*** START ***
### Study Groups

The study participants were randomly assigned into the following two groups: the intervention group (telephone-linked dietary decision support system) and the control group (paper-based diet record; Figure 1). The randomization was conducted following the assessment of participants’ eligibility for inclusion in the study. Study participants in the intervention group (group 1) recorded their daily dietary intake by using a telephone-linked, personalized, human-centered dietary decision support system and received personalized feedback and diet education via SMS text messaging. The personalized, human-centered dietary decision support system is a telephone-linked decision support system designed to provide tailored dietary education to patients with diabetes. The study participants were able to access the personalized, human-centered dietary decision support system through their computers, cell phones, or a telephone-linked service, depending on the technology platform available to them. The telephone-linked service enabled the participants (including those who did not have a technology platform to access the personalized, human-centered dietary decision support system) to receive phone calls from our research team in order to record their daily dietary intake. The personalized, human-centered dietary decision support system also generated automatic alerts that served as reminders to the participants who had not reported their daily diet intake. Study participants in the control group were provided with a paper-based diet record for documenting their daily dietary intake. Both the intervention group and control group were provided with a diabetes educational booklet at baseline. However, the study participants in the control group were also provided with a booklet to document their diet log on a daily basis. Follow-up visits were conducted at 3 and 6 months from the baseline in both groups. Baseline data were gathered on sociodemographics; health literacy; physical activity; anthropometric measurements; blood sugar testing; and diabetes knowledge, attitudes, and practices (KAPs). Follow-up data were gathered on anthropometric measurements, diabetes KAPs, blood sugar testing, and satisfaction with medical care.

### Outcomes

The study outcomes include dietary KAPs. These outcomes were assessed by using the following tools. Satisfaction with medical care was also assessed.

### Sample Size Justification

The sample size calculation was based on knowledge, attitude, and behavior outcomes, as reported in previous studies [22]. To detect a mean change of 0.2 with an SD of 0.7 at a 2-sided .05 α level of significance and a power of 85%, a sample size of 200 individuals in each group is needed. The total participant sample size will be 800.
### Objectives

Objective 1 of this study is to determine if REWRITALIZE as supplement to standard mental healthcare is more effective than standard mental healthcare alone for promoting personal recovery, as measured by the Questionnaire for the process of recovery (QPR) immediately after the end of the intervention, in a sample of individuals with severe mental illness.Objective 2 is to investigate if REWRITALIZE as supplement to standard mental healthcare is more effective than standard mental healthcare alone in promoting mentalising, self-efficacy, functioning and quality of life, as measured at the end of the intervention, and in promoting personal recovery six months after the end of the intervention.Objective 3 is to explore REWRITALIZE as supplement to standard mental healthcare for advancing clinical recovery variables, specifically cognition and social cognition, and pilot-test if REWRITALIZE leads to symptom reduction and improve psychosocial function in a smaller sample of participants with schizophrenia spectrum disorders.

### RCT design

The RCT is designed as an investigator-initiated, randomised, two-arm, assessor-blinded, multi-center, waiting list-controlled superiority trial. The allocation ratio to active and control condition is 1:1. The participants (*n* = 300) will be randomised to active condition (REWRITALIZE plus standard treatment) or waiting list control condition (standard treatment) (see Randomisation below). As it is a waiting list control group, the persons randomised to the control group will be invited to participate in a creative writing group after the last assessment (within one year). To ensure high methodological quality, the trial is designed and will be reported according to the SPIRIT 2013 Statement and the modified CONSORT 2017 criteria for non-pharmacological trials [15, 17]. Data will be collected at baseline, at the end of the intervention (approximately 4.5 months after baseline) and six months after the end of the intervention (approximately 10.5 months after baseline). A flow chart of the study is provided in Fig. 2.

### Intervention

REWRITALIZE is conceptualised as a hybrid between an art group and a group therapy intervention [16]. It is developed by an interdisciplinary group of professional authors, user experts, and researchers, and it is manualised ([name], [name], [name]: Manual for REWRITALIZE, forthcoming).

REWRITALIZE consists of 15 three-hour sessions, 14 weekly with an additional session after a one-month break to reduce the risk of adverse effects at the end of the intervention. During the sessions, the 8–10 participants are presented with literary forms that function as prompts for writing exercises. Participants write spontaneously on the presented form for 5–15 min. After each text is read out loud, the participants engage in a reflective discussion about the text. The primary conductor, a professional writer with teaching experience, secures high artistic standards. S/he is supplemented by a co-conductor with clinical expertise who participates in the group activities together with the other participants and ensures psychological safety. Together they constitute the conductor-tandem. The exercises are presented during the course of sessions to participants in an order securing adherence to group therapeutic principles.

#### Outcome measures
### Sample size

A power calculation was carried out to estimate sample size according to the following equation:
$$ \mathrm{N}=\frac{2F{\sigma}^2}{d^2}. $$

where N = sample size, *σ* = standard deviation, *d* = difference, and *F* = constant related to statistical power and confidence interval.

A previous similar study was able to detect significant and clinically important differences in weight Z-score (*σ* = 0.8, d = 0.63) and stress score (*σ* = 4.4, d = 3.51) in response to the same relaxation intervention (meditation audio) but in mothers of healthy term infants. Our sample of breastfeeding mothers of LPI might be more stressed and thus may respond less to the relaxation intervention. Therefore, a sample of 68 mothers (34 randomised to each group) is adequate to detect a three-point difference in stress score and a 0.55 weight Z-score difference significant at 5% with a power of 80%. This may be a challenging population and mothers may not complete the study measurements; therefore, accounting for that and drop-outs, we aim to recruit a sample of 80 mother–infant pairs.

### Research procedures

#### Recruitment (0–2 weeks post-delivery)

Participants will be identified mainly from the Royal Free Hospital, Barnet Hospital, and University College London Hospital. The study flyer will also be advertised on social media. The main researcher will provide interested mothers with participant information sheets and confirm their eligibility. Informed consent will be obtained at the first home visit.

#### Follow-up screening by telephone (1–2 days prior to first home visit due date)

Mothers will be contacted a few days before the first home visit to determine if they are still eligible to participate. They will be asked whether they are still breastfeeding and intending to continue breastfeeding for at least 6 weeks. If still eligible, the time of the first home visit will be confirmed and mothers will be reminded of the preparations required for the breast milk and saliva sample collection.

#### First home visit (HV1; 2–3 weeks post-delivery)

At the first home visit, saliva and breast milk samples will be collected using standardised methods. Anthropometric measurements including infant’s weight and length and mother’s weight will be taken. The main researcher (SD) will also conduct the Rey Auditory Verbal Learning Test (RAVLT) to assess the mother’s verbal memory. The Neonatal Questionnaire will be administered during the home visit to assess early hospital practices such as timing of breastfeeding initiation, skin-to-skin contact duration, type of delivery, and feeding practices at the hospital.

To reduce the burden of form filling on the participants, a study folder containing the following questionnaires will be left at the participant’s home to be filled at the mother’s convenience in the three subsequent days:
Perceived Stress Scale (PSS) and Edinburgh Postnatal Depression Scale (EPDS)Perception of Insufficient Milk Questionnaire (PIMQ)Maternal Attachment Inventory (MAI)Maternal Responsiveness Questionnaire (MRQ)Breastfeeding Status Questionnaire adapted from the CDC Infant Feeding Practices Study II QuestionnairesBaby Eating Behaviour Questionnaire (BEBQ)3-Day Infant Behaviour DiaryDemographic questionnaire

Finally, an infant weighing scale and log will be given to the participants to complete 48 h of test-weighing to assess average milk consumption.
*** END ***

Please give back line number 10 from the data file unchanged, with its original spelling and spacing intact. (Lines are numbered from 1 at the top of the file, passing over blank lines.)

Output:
The RCT is designed as an investigator-initiated, randomised, two-arm, assessor-blinded, multi-center, waiting list-controlled superiority trial. The allocation ratio to active and control condition is 1:1. The participants (*n* = 300) will be randomised to active condition (REWRITALIZE plus standard treatment) or waiting list control condition (standard treatment) (see Randomisation below). As it is a waiting list control group, the persons randomised to the control group will be invited to participate in a creative writing group after the last assessment (within one year). To ensure high methodological quality, the trial is designed and will be reported according to the SPIRIT 2013 Statement and the modified CONSORT 2017 criteria for non-pharmacological trials [15, 17]. Data will be collected at baseline, at the end of the intervention (approximately 4.5 months after baseline) and six months after the end of the intervention (approximately 10.5 months after baseline). A flow chart of the study is provided in Fig. 2.